Renal Artery Stenosis



Without treatment, renal artery stenosis (RAS) may cause high blood pressure, eventually leading to kidney failure. Kidney failure has numerous causes, but the most common are uncontrolled blood pressure and diabetes. Most often, these conditions lead to a progressive decline in kidney function until the kidneys can no longer filter the blood properly. At that point, you would need a kidney transplant or regular dialysis, which entails using a machine to clear your blood of the toxins/waste products the body produces daily.

Although RAS can’t be cured, treatment options are available to help prevent or slow the development of the disease. Your doctor will consider the full spectrum of options—including lifestyle changes, medications, and medical procedures—in deciding what’s best for you. The type of treatment you receive, as with cardiovascular disease in general, depends on your circumstances, the extent of disability and risk, and the nature of the problem. Similarly, the earlier your RAS is diagnosed and the sooner your treatment begins, the better your prospects for slowing its progress will be sooner your treatment begins, the better your prospects for slowing its progress.

Lifestyle changes

Some patients may be at the beginning stages of RAS. In these cases, changing lifestyle elements such as diet and exercise might be enough to get you back on track for good health and help slow or reverse the progress of your condition. Your doctor will likely recommend that you make the following lifestyle changes:

  • Eat a healthy diet – A heart-healthy diet is rich in fruits, vegetables, whole grains, and limited in salt and saturated fats. Your doctor may suggest working with a dietician or nutritionist to develop an eating plan.

  • Exercise regularly – Getting regular exercise is one of the keys to heart health. Most doctors recommend incorporating more movement into daily life, such as taking the stairs rather than an elevator or escalator. Be sure to check with your doctor before embarking on any exercise plan.

  • Quit smoking – Tobacco use is one of the leading causes of heart health problems. If you don’t smoke, don’t start. If you do smoke, now’s the time to quit. Your doctor is a great resource you can use to help you succeed.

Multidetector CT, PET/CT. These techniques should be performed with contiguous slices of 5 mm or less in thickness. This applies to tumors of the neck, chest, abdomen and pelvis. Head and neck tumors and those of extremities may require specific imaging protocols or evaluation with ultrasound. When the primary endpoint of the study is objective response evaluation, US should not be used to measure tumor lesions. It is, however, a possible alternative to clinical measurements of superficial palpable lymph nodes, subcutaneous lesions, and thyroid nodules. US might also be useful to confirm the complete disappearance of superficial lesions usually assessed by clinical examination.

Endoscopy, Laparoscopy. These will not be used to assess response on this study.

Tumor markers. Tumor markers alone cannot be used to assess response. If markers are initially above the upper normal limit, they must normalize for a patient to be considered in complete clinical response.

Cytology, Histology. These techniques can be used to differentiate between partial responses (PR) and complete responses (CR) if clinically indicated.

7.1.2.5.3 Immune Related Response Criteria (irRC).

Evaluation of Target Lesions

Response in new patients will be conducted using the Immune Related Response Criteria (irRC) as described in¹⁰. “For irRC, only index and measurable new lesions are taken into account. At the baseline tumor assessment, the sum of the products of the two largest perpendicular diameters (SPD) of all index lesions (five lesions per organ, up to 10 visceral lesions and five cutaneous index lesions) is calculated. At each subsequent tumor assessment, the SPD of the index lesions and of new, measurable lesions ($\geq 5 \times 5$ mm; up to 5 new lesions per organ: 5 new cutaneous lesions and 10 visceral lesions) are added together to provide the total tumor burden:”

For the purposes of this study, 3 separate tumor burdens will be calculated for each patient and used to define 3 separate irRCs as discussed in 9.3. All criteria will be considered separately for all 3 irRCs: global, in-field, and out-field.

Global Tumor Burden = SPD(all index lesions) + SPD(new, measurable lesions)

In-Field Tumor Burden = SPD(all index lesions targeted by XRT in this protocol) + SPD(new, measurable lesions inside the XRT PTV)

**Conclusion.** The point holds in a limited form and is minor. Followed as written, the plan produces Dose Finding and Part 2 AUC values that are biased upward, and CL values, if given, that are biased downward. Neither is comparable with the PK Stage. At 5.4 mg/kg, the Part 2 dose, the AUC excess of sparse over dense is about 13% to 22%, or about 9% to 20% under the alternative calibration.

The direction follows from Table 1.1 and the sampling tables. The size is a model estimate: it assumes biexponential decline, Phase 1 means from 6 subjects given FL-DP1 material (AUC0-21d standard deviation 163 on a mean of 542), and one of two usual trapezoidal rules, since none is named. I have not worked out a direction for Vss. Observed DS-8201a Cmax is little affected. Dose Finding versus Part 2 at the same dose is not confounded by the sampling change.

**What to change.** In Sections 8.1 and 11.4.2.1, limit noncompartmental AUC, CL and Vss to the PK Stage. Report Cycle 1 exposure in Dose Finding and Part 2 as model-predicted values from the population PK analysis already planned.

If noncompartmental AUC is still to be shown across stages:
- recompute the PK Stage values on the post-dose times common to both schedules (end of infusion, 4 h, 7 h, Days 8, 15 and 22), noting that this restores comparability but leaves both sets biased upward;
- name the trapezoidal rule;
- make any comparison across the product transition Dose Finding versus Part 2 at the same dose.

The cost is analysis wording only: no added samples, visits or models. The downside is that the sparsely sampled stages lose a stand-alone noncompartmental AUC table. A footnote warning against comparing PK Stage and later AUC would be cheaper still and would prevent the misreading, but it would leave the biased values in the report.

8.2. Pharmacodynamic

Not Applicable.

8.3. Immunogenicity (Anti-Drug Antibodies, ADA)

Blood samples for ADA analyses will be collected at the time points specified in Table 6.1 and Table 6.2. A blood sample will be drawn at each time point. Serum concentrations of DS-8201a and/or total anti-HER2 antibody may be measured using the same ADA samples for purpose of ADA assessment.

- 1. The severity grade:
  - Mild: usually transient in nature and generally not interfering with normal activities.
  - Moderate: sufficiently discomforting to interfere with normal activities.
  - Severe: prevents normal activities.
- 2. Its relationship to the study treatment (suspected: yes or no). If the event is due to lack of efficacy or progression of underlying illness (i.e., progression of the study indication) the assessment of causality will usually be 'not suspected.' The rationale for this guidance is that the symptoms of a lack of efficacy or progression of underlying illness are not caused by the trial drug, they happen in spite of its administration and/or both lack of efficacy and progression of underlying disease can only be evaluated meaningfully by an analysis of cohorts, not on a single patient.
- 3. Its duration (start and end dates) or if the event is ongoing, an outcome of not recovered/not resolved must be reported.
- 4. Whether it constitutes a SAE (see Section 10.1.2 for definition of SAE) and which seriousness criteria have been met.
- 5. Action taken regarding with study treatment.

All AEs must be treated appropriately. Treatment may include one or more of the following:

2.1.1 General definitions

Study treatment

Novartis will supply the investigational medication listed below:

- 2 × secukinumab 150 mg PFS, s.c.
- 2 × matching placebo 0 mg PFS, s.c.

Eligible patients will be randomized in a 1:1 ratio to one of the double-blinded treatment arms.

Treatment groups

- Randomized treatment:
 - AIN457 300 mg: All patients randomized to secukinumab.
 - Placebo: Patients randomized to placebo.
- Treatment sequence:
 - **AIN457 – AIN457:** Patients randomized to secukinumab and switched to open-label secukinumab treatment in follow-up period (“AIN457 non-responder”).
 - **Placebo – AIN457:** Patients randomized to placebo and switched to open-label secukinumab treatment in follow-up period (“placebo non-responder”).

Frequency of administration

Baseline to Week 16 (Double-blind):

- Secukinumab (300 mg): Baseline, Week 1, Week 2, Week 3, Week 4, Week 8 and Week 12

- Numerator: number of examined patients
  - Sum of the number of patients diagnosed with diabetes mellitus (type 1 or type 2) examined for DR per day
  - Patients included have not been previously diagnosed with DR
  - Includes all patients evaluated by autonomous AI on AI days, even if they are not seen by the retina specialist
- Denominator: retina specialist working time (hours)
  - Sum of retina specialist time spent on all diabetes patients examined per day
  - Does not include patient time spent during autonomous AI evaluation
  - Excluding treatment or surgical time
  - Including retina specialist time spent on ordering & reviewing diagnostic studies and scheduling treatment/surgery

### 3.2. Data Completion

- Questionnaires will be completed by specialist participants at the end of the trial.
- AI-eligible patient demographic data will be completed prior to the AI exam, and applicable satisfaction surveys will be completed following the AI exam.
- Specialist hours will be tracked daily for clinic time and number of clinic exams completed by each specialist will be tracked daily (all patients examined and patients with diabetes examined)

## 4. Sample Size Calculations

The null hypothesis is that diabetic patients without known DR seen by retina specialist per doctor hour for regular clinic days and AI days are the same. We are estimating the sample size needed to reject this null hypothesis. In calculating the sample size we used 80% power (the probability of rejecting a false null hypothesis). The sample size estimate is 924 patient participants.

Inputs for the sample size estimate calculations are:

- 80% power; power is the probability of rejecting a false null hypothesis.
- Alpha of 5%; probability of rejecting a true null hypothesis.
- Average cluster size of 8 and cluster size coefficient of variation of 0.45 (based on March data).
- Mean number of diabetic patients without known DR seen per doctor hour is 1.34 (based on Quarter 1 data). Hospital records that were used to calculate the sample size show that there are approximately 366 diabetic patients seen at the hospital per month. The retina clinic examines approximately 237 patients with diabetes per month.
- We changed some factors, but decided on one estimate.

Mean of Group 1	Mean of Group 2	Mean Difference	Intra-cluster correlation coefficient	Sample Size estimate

• Avoid nonsteroidal anti-inflammatory drugs (NSAIDs) – Motrin, Aleve, Advil, naproxen, high-dose aspirin (>325 mg daily), etc., can damage the kidney permanently.

  • Learn about your risk factors – It’s important to know your risk factors associated with RAS, such as high blood pressure, high cholesterol, and diabetes, so that you can work with your doctor to help manage them.


In addition to making lifestyle changes, most doctors will prescribe certain medications as the first line of treatment for your RAS. These medications will help manage the following risk factors for RAS and to slow the progression of the disease:

  • Blood pressure (hypertension) – High blood pressure can be caused by blockages in the arteries to the kidneys and can also be a risk factor for developing RAS and heart attack, stroke, kidney disease, and eye problems. Taking medications to help lower and control your blood pressure can prevent or delay the development of RAS and other health problems.
  • Cholesterol – If you have RAS, you can reduce your risk of heart attack or stroke by controlling your cholesterol level. Your doctor may prescribe medications to lower your cholesterol levels to prevent additional buildup of plaque.
  • Diabetes – Diabetes is becoming the most common—and a serious—risk factor for RAS. If you have diabetes, your risk of also developing RAS is higher than for people who don’t have diabetes. If you have both RAS and diabetes, your risk for high blood pressure, kidney failure, heart attack, or stroke is much higher than for people who only have RAS. Managing your diabetes can help slow the progression of your RAS.
  • Atherosclerosis – RAS results from atherosclerosis, or arterial plaque buildup, which can cause artery blockages. Given this is the same process that occurs in other vascular areas, such as the heart and the carotid arteries, managing your medications for atherosclerosis will also help slow the progression of your RAS.


Suppose you have RAS that's not improving with lifestyle changes and medications. In that case, your doctor may recommend revascularization procedures to re-establish blood flow through your narrowed or blocked kidney arteries, which results in improved kidney function and possibly lower blood pressure. After treatment of a kidney artery, you may still have high blood pressure, but you may need less medication to control it.

  • Endovascular procedures – An endovascular procedure is performed inside the blood vessels using a small, flexible tube called a catheter. Your doctor may recommend renal artery angioplasty and stenting. This procedure has been used for decades to treat blocked arteries in the heart to restore blood flow and prevent or stop chest pain and heart attack. For patients with fibromuscular dysplasia (FMD), balloon angioplasty alone is usually highly effective.
  • Surgical procedures – The following are the two surgical procedures used to treat RAS and are rarely ever performed:
    • Endarterectomy – This surgery involves a surgeon removing the inner lining of the renal artery and the plaque causing the blockage.
    • Bypass surgery – This surgery involves a surgeon creating a detour (bypass) around the portion of the artery that’s blocked or narrowed.